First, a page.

How I Came to Have a Man’s Name

Poem for a Tuesday — “How I Came to Have a Man’s Name”

by Emma Lee Warrior

“Before a January dawn, under a moondog sky,
Yellow Dust hitched up a team to a straw-filled sleigh.
Snow squeaked against the runners
in reply to the crisp crackling cottonwoods.
They bundled up bravely in buffalo robes,
their figures pronounced by the white of night;
the still distance of the Wolf Trail [Milky Way] greeted them,
and Ipisowahs, the boy child of Natosi [the sun],
and Kokomiikiisom [the moon], watched their hurry.
My momma’s body was bent with pain.
Otohkostskaksin [Yellow Dust] sensed the Morning Star’s
presence so he beseeched him:

‘Aayo, Ipisowahs, you see us now,
pitiful creatures.
We are thankful there is no wind.
We are thankful for your light.
Guide us safely to our destination.
May my daughter give birth in a warm place.
May her baby be a boy; may he have your name.
May he be fortunate because of your name.
May he live long and be happy.
Bestow your name upon him, Ipisowahs.
His name will be Ipisowahs.
Aayo, help us, we are pitiful.’

And Ipisowahs led them that icy night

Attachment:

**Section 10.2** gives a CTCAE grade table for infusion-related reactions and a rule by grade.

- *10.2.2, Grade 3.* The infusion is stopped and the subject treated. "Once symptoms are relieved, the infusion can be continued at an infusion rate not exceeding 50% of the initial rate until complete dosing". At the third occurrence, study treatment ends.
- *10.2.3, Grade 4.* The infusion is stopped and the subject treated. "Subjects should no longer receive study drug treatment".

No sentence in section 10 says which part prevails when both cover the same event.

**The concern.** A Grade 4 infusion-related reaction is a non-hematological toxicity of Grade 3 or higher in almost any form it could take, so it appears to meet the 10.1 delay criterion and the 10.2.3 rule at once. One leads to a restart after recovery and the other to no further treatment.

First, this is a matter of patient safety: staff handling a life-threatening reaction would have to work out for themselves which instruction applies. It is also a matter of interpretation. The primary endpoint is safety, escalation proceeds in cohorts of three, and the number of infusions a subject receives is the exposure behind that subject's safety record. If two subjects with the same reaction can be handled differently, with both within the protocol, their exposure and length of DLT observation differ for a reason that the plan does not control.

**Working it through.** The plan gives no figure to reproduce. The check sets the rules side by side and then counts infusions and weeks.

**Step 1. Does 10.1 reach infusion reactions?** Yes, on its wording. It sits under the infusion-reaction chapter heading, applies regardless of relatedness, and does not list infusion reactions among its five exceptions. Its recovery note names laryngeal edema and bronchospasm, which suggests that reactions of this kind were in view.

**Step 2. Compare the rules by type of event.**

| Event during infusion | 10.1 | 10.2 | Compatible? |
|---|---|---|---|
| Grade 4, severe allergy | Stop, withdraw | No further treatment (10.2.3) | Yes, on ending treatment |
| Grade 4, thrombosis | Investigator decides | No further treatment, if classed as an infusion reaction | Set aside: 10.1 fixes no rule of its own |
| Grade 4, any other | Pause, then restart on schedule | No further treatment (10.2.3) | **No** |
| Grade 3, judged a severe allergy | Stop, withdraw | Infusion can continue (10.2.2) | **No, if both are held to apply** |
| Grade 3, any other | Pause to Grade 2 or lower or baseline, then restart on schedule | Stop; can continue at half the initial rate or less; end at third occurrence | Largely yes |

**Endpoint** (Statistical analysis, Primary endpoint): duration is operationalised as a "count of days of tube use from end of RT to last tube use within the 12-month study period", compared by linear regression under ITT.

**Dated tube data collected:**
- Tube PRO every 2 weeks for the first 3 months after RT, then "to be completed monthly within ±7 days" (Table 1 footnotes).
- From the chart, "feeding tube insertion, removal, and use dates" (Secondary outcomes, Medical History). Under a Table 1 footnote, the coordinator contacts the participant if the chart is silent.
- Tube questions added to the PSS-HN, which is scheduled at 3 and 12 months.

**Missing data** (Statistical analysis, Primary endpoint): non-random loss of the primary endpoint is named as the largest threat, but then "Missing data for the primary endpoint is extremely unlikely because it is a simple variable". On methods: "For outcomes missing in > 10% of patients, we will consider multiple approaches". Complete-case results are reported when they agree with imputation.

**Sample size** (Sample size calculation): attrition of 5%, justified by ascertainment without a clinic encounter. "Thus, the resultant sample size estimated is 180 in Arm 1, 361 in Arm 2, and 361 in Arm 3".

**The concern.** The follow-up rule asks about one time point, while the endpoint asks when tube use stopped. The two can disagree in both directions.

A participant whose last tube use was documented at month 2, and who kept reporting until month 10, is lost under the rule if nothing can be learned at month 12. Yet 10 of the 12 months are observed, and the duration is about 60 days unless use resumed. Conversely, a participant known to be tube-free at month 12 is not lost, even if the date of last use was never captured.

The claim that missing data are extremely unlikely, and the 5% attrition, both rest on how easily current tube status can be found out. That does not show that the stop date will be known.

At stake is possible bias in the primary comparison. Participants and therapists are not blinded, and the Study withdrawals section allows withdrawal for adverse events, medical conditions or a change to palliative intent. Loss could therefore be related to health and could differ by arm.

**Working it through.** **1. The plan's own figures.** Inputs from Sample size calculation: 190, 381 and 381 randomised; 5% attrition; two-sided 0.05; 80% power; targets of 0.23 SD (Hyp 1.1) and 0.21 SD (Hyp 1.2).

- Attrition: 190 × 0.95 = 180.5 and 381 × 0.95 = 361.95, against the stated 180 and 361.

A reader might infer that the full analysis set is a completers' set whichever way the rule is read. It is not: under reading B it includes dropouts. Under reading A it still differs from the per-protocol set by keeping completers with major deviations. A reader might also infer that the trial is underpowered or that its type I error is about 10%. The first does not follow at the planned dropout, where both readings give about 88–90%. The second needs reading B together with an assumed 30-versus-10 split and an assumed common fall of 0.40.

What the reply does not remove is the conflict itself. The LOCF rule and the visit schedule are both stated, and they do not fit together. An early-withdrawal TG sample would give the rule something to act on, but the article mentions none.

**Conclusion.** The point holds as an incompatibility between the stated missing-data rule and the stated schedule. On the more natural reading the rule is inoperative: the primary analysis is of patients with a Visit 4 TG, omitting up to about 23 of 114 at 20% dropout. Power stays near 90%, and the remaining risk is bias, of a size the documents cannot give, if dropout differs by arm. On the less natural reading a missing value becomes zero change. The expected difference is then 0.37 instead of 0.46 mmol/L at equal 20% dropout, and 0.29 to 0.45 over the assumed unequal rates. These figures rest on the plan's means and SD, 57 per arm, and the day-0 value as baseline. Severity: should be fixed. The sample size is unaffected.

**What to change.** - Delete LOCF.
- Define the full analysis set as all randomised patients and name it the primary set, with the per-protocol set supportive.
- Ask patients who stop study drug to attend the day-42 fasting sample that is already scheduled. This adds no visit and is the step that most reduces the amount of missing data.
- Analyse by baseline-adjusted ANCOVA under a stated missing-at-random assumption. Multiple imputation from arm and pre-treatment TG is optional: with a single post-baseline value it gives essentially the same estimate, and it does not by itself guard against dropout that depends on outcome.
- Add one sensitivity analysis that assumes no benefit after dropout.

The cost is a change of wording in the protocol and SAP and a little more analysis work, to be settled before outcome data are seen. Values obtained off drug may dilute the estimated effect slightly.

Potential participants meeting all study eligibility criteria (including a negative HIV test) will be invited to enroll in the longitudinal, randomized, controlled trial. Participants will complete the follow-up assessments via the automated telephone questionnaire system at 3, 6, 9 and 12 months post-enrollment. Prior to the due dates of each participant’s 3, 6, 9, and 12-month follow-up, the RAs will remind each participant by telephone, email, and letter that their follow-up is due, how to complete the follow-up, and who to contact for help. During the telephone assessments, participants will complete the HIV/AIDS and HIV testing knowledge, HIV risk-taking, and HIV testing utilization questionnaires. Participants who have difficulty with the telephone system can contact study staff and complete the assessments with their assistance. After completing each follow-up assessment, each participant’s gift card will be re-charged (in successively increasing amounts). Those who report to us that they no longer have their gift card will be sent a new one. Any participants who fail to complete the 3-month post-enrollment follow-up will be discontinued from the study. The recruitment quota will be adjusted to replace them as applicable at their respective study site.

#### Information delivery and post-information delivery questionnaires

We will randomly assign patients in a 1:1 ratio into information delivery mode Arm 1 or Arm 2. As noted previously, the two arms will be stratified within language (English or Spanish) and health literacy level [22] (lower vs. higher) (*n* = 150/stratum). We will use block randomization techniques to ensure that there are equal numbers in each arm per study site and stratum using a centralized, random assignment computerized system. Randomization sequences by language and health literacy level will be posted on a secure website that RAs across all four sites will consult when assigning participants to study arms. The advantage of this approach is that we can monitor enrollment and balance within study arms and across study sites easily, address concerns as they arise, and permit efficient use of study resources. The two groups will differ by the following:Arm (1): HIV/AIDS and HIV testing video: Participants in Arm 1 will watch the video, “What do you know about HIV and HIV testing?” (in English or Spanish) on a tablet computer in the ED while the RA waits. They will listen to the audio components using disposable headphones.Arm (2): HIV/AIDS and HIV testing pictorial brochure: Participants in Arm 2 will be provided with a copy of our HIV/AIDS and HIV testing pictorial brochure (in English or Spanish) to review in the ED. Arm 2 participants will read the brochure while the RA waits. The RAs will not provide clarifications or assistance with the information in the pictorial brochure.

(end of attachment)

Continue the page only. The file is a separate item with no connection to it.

through the Old Man River Valley
and out onto the frozen prairie.
They made it to the hospital
where my mother pushed me into the world
and nobody bothered to change my name.”

in Reinventing the Enemy’s Language, ed. Joy Harjo and Gloria Bird. W.W. Norton: New York, 1997, p.73.

Emma Lee Warrior is Blackfoot. She was born in Brocket, Alberta and raised on the Peigan Reserve. Her grandparents were keepers of the Blackfoot traditions and language. Warrior remembers, “The main thing I learned from them was to be good to people and animals and to look forward to summer. Animals are our relations. People, animals, and nature were given to us by the Giver of Life.” She survived ten years at a residential boarding school.

Photo by Felix Mittermeier on

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